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Branding builds businesses that endure. The most beloved and longest-lasting companies tend to be those that understand this. They invest in building a consistent presence and personality that’s immediately recognizable across their entire marketing strategy.
When people think about brands, they often think about their visual identity. However, there’s another element that often gets overlooked: voice and tone.
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Brand voice refers to the personality and emotion infused into a company’s communications.
It encompasses everything from the words and language you use, to the personality and image your marketing assets aim to invoke. It plays an important role in making sure your message cuts through the noise and makes a lasting impression on potential customers.
The most enduring companies have a strong personality and clear sense of purpose. Their message is delivered consistently everywhere they have a presence with an established brand voice.
Developing brand recognition with consumers requires consistency and repetition. If your personality or messaging appear to change frequently, it’s harder for audiences to know exactly what you’re all about. As a result, your efforts are likely to fall flat, and lose out to a better-branded option (whether or not they can match your product quality).
In addition to your voice, it’s also important to understand tone.
While your voice remains consistent, tone may change according to the context of your messaging. For example, a social media post about a fun sale would have a more light-hearted tone than one breaking news about a company crisis.
If this still sounds abstract and a little tough to understand, that’s okay. Sometimes, it’s easier to see real-world examples to make a concept click. So, here are five brands who have nailed their voice.
Email marketing can be complicated, but MailChimp’s voice reinforces their platform’s ease of use.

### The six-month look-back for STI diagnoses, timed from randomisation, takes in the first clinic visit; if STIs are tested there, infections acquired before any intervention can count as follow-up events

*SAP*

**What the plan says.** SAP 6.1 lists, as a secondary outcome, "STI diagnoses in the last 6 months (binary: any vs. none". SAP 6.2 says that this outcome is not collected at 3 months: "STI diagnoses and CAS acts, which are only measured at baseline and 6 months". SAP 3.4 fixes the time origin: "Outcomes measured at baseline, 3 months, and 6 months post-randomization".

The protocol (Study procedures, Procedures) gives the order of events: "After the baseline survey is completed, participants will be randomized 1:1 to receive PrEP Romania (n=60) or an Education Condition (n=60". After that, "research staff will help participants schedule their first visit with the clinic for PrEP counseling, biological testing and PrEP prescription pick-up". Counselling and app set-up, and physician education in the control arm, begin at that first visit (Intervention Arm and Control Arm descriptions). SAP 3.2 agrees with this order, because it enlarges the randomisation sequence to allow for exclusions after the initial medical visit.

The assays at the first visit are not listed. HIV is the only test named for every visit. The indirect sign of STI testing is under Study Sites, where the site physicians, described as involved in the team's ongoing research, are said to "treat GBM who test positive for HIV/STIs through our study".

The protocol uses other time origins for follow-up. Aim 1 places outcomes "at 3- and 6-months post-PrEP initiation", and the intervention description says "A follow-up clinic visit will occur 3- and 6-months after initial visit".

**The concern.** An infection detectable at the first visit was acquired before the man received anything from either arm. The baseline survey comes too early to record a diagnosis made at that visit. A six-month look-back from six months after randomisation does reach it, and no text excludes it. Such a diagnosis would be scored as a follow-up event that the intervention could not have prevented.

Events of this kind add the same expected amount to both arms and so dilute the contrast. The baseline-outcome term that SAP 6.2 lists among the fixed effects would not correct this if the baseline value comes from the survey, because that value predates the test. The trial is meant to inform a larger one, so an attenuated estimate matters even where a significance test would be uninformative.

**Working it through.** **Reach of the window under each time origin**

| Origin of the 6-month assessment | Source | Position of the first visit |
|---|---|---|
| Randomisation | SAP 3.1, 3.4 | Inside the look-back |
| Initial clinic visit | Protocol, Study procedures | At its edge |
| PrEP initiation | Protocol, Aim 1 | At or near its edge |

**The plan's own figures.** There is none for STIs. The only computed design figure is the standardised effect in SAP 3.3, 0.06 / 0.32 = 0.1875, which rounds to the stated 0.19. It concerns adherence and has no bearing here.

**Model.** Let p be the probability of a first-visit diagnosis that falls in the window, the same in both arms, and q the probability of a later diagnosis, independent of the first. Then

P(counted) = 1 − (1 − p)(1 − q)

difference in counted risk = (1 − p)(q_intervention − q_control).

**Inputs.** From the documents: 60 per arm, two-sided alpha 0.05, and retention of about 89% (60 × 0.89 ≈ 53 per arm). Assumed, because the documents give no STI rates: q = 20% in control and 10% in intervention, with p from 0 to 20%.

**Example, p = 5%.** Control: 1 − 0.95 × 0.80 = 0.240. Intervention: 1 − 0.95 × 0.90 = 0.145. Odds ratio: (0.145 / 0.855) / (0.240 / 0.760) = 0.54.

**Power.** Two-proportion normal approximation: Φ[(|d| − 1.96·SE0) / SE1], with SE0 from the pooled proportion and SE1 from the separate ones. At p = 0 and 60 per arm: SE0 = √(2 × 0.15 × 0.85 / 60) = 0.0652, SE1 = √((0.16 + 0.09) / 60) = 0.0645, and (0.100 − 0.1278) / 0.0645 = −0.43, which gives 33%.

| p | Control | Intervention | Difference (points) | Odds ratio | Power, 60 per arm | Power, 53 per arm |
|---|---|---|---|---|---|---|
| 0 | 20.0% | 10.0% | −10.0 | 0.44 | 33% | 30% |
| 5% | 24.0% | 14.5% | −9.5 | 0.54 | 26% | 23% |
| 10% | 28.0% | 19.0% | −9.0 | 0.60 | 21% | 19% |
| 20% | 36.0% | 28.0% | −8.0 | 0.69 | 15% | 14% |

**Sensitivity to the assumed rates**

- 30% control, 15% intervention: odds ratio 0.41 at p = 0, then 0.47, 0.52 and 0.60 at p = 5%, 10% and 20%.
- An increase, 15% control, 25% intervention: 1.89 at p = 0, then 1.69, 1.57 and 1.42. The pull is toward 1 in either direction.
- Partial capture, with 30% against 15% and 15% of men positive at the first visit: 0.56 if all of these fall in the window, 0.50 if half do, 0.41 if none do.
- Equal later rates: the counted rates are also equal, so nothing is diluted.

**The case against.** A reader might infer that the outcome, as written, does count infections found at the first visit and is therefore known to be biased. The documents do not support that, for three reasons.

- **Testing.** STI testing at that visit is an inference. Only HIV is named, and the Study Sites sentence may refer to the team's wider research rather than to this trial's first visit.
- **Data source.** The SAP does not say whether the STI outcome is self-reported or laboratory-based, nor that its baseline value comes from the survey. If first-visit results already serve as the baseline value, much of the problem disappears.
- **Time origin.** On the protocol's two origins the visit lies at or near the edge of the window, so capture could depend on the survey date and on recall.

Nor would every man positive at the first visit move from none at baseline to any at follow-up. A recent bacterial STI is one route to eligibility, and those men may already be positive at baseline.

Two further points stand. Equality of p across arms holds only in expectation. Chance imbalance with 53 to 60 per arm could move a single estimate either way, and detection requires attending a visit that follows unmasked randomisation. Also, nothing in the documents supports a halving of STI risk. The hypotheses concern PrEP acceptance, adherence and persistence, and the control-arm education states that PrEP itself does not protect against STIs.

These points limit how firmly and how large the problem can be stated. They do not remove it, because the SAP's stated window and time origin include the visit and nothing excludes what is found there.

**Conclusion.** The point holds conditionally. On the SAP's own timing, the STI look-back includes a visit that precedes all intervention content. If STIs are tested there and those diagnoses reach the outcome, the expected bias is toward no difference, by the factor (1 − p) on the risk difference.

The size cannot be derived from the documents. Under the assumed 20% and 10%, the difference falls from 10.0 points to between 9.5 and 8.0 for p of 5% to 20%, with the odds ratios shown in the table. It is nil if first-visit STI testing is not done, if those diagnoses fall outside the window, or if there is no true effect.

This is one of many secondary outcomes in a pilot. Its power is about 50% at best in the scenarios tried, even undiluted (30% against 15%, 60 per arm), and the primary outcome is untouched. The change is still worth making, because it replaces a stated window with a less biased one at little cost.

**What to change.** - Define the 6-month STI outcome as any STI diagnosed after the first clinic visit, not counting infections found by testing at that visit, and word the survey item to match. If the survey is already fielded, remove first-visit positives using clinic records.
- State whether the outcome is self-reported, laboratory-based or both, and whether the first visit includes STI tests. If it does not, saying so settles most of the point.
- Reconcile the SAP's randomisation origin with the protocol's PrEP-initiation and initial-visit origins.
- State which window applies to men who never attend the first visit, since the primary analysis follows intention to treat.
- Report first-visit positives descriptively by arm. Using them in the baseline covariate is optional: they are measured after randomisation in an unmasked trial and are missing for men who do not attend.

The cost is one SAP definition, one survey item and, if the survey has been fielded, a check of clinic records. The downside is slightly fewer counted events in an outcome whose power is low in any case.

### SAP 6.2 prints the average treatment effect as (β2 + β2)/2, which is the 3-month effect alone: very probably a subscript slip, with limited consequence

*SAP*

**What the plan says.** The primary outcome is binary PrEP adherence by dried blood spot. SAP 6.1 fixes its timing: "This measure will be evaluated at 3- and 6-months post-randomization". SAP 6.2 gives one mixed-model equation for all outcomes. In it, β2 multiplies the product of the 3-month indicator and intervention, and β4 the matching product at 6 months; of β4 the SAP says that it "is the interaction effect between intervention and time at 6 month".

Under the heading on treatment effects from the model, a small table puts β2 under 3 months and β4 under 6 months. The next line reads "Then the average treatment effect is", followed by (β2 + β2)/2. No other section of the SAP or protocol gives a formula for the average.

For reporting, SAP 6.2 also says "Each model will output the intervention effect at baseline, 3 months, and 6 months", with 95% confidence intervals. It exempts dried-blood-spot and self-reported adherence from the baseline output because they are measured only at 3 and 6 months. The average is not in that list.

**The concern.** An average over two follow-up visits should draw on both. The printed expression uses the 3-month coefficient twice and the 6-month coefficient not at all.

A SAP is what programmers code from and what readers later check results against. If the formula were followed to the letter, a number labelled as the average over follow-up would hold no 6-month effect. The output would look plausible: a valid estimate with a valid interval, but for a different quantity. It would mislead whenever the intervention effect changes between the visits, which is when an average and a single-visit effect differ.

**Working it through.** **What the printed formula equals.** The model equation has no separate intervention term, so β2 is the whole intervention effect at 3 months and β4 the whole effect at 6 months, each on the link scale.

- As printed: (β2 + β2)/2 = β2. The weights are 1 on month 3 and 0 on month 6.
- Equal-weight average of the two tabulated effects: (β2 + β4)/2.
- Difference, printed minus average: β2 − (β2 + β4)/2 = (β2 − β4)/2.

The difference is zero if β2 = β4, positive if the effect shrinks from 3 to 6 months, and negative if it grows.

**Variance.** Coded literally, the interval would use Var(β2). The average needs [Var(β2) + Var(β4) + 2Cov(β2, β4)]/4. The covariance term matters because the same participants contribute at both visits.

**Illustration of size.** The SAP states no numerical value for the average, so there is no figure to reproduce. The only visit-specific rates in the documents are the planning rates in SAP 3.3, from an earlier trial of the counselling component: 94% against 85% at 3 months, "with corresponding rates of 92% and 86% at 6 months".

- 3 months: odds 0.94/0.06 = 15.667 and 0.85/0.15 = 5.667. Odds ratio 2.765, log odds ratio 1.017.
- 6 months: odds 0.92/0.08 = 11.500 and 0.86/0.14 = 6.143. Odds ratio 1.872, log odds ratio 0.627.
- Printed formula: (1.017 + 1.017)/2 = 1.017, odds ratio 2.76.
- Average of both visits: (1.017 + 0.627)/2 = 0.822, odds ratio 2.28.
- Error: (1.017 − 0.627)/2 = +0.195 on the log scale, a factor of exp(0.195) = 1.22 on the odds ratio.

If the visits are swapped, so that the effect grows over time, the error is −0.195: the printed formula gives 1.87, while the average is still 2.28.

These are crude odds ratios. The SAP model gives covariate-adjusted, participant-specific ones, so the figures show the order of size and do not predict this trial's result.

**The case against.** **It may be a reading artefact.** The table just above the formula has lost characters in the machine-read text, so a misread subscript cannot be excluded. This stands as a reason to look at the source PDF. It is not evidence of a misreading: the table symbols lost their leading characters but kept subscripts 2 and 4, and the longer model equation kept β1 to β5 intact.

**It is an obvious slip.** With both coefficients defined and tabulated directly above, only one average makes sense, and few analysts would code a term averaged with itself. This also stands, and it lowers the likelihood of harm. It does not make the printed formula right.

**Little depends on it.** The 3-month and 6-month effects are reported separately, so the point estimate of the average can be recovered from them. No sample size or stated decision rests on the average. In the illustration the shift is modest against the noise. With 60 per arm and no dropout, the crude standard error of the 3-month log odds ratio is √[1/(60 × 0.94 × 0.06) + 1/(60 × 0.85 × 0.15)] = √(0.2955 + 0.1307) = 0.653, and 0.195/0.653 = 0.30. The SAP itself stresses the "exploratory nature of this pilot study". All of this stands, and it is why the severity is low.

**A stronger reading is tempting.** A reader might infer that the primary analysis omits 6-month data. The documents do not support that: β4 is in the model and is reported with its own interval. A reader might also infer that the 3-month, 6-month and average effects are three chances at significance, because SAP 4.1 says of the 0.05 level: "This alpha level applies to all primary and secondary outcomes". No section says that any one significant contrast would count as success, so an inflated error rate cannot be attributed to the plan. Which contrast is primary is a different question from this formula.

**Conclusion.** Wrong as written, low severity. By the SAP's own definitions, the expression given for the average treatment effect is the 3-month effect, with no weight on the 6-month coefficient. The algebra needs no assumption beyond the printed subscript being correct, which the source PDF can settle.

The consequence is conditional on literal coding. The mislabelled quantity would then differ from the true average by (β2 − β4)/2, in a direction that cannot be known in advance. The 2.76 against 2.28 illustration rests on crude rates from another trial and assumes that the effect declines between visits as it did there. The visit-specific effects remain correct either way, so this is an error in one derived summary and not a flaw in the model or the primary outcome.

Take this example from their homepage:
The headline simplifies the solution MailChimp offers in a way everyone can understand.
Duluth Trading Company specializes in durable yet appealing clothing for working people. This is reflected in their branding, which uses clever copy that clearly explains the benefits of their products, while standing out with understated humor.
This is clear when you visit their website. For example, take their No Tug Tank Top. It’s a tank top that’s longer in the back, to avoid needing to be tugged down when leaning over (as one might do while gardening).
If you go into one of their stores, the signage reflects a similar personality:
And if you catch one of their TV ads, it’s immediately recognizable as one of theirs. Take an example of this men’s underwear ad:
Next, note how the personality is similar, but the tone changes for this women’s “NoGA” pants:
As the world’s most valuable company, almost no one pairs powerful products with a confident voice as well as Apple.
Whether you’re on their website …
… catching a TV ad …
… or flipping past a print ad …
… the look is always clean and the copy is always punchy. Like Apple products and software, everything feels and sounds as though it’s meant to get out of your way.
Enforcing branding across all your marketing materials might feel intimidating. But, it doesn’t have to be difficult. Follow this process to get the job done.
Your personality should reflect your values. And your values should be easily found in your mission statement. If your company has one (or something similar), it should offer a good starting point for figuring out how your marketing efforts can connect your values to your brand.
Since they do an excellent job at all things marketing, look at MailChimp’s mission statement:
Helping small businesses succeed is at the core of what they do. So, it makes sense that they often strike a warm and helpful tone across their marketing efforts.